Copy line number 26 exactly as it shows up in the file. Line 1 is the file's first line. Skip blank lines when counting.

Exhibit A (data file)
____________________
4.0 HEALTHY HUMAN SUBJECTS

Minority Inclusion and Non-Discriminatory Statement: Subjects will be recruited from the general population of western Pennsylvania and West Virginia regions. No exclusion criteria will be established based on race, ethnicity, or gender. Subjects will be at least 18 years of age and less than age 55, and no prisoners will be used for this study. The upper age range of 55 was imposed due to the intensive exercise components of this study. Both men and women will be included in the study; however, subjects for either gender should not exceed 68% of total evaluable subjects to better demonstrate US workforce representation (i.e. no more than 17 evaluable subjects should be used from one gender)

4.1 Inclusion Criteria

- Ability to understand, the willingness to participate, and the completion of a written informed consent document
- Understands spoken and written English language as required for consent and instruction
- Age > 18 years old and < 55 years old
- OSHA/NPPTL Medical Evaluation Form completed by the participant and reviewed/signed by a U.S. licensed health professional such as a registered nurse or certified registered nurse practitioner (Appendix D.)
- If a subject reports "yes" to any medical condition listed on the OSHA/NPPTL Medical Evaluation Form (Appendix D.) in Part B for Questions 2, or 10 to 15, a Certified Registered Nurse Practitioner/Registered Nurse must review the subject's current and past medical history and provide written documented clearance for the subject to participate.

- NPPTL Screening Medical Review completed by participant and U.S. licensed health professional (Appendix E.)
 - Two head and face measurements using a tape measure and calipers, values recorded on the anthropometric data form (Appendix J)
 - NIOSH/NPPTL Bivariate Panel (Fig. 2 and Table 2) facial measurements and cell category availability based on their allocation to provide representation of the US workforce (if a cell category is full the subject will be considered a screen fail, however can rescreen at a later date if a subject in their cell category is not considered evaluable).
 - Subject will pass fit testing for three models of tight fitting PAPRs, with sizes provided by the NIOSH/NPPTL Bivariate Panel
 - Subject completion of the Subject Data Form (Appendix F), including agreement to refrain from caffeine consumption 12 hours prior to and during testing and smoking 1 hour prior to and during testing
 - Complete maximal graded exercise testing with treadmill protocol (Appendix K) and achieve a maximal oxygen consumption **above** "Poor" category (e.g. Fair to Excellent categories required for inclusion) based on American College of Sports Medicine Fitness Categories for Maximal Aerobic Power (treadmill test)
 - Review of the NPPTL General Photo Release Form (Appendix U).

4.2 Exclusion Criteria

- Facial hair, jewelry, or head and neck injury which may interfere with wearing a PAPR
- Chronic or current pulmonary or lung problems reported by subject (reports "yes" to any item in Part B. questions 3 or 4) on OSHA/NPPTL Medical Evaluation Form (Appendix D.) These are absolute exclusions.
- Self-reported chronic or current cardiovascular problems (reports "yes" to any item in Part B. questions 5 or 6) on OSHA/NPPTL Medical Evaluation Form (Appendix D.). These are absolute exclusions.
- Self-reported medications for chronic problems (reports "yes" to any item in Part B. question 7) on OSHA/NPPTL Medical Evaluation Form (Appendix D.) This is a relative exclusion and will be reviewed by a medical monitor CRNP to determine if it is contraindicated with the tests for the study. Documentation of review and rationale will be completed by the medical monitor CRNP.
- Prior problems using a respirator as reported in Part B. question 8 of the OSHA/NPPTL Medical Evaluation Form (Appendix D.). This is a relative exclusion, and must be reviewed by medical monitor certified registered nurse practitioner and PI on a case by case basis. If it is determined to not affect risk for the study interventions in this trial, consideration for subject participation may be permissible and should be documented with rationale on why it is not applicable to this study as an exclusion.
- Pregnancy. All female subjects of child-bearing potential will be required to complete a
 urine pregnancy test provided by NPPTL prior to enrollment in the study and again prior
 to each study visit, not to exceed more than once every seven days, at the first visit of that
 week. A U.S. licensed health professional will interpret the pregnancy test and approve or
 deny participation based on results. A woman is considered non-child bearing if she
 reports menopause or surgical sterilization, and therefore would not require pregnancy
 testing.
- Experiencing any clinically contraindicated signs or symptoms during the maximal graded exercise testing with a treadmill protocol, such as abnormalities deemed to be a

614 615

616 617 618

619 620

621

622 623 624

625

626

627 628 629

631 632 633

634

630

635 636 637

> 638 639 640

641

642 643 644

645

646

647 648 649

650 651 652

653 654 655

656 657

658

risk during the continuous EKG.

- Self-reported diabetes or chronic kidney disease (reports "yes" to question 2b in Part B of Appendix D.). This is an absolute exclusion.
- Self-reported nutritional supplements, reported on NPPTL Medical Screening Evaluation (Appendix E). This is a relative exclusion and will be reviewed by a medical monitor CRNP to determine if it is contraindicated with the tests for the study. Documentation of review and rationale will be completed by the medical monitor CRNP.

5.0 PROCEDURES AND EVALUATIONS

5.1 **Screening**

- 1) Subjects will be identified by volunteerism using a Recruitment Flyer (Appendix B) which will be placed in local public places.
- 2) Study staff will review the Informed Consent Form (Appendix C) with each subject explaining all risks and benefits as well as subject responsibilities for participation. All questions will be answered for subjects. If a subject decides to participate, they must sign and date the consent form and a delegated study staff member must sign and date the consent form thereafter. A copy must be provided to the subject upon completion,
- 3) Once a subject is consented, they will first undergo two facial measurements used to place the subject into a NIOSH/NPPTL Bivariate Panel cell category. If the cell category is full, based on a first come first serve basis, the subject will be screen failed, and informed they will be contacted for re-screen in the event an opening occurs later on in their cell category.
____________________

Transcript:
 deny participation based on results. A woman is considered non-child bearing if she